EPA today finalized its first greenhouse gas emissions regulations for airplanes, a historic step after a decade of legal wrangling.
It marks the first time EPA has regulated planet-warming emissions from airplanes and a rare move in the waning days of an administration that has rolled back regulations across the board.
But it was also met with criticism from environmental groups, which for months have said the agency's proposal does not go far enough.
EPA Administrator Andrew Wheeler said in a statement, "The U.S. leads the world in reducing greenhouse gas emissions and today's historic action that finalizes the first-ever GHG standard for aircraft will continue this trend."
The final rule, which has yet to be published in the Federal Register, would align the United States with emissions standards set by the United Nations International Civil Aviation Organization (ICAO), which take effect in 2028.
Because noncompliant aircraft will likely be out of production or seek an exemption by 2028, EPA said it is not expecting the regulations to prompt new greenhouse gas reductions.
Rather, the agency's analysis said it would prevent backsliding by aligning with the international standard.
"This is another industry handout from an administration that's hell-bent on hamstringing efforts to tackle the climate crisis and maintain a livable planet," Liz Jones, an attorney at the Center for Biological Diversity's Climate Law Institute, said in a statement.
"It's now up to the Biden administration to step up and actually cut aviation emissions as part of an ambitious climate agenda," said Jones.
EPA is also planning to skip the 30-day waiting period between publication of the final rule and implementation required by the Administrative Procedure Act.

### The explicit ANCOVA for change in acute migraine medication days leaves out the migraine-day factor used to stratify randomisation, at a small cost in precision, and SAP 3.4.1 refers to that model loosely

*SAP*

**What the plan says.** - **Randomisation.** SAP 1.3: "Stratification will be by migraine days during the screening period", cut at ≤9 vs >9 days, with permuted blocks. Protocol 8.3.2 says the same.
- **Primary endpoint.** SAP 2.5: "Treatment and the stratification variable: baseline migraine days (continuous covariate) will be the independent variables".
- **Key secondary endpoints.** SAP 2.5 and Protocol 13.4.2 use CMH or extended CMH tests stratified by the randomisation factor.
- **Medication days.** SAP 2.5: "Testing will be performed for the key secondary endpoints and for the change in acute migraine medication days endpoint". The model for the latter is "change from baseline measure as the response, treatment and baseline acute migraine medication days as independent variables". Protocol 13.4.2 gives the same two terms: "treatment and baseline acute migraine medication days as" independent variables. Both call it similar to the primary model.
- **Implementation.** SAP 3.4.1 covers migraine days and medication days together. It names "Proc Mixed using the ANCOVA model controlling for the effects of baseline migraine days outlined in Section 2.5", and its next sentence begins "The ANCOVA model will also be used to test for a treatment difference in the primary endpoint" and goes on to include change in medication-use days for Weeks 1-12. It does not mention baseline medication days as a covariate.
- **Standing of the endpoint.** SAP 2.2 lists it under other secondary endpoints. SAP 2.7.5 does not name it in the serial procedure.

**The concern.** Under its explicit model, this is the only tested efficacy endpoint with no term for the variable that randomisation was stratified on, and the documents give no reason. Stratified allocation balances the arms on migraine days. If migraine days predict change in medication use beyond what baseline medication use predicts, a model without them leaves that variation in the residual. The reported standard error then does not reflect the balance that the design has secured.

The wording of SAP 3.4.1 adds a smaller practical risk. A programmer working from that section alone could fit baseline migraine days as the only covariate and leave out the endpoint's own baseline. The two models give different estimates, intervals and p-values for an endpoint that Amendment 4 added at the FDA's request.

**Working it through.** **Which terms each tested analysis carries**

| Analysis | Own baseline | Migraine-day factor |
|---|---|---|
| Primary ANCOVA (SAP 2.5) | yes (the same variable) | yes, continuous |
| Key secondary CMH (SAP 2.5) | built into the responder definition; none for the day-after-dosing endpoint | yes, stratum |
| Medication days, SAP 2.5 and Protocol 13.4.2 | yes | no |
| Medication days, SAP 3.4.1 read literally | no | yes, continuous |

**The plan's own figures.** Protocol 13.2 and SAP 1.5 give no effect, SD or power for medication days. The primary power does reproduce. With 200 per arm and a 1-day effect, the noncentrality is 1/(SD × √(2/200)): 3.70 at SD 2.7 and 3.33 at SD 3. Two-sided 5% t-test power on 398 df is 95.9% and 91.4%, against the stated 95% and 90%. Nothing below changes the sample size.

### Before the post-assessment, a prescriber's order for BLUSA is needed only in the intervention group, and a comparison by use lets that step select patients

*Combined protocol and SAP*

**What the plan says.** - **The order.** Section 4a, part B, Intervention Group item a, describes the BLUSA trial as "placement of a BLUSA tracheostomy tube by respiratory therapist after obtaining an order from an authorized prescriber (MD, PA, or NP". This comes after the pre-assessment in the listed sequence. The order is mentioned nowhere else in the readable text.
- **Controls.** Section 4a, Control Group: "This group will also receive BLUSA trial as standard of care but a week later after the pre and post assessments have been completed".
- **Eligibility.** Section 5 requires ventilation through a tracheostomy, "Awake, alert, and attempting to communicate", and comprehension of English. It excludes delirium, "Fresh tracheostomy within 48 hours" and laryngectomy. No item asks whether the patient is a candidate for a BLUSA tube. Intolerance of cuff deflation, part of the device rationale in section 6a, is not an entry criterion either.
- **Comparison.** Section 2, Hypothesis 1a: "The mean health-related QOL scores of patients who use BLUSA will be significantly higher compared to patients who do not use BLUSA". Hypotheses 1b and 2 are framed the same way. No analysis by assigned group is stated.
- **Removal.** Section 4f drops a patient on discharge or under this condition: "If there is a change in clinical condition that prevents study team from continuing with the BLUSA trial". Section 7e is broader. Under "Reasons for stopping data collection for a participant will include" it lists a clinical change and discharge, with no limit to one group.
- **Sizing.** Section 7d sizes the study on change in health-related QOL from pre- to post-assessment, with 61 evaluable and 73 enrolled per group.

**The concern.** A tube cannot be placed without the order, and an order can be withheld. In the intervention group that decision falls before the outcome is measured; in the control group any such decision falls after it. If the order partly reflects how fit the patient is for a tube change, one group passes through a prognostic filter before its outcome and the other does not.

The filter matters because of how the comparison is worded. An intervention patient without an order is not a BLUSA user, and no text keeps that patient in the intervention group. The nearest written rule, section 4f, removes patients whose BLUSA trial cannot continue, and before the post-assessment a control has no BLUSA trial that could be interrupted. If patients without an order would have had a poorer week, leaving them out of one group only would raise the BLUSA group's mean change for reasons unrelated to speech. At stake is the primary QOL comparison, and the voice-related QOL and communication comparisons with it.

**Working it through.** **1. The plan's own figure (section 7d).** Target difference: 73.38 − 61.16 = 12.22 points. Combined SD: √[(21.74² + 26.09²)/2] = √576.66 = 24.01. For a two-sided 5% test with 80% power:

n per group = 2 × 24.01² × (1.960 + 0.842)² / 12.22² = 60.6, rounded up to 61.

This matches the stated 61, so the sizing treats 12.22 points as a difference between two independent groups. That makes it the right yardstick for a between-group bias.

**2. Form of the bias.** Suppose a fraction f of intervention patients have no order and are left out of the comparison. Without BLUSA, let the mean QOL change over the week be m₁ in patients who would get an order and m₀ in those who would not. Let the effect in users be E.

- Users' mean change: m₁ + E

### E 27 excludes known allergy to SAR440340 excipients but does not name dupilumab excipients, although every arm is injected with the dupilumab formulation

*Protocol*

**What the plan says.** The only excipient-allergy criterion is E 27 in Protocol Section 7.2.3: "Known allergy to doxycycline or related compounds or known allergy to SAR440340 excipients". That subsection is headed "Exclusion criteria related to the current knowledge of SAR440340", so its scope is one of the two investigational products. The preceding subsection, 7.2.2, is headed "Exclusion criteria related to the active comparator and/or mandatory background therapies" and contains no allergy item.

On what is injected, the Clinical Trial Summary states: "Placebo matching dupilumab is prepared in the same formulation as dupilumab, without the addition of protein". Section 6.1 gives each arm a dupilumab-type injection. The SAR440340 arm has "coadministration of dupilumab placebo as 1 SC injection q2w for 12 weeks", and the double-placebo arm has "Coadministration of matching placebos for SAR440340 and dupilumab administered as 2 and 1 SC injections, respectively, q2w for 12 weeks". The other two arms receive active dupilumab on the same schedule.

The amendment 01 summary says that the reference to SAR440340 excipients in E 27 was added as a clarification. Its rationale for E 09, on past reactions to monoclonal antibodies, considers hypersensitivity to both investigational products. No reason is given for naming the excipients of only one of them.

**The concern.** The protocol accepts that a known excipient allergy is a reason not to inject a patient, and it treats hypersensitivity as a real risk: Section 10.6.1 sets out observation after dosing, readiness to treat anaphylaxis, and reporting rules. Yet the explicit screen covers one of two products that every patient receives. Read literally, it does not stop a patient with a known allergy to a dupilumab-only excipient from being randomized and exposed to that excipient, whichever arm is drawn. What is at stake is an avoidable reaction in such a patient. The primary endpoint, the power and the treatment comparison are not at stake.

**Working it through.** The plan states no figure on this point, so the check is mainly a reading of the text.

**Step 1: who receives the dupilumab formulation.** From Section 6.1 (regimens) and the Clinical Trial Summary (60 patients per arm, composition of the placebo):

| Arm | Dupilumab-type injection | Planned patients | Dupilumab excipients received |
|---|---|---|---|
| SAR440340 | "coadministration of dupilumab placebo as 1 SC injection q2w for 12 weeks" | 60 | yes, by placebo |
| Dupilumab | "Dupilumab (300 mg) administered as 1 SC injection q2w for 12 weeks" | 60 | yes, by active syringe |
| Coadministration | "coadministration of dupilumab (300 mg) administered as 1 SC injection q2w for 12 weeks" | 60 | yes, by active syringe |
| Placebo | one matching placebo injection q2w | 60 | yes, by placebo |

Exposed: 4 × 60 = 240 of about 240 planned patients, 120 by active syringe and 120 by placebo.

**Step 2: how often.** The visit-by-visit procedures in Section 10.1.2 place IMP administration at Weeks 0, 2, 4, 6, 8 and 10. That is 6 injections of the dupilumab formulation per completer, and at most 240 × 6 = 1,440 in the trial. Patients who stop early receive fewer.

The agency has used the procedural tactic — which is legally allowed with "good cause" — in recent weeks in an apparent effort to obstruct the incoming Biden administration (Greenwire, Dec. 11).
Typically, the administration that takes office Jan. 20 would be able to freeze regulations that have not gone into effect if it plans to replace or repeal them.
The immediate effective date, laid out on pages 6 and 7 of the final rule, could thwart an attempt by the Biden administration to quickly stop the rule and strengthen it at the request of environmental groups.
EPA issued its initial aircraft greenhouse gas proposal earlier this year to criticism from environmentalists and Democrats, who say the ICAO standard, unveiled in 2016, is too weak.
A dozen Democratic attorneys general criticized EPA's proposal during the public comment period, pointing to an International Council on Clean Transportation study that found the ICAO standard "lags the existing efforts of manufacturers by more than 10 years" (Greenwire, Oct. 20).
The average new aircraft delivered in 2016, according to the report, was already in line with the 2028 standard.
Green groups have also been pushing for EPA to regulate aircraft emissions since 2010, when several groups sued the agency over alleged failures to address mobile sources of greenhouse gas emissions, kicking off years of additional legal back-and-forth.
The industry, however, supports the ICAO standard and EPA's moves to mirror it.
Aerospace Industries Association Vice President of Civil Aviation David Silver said in a statement today that the agency "has demonstrated America's commitment to global action against climate change and ensured U.S. aircraft will meet the same standards as our competitors across the world."
Boeing Co. similarly called the rule "vital for protecting the environment and supporting the sustainable growth of commercial aviation and the United States economy."
A company statement said, "The standard is one of the essential pillars of the industry's strategy to cut net global aviation emissions to half of what they were in 2005 by 2050."
Reporter Timothy Cama contributed.
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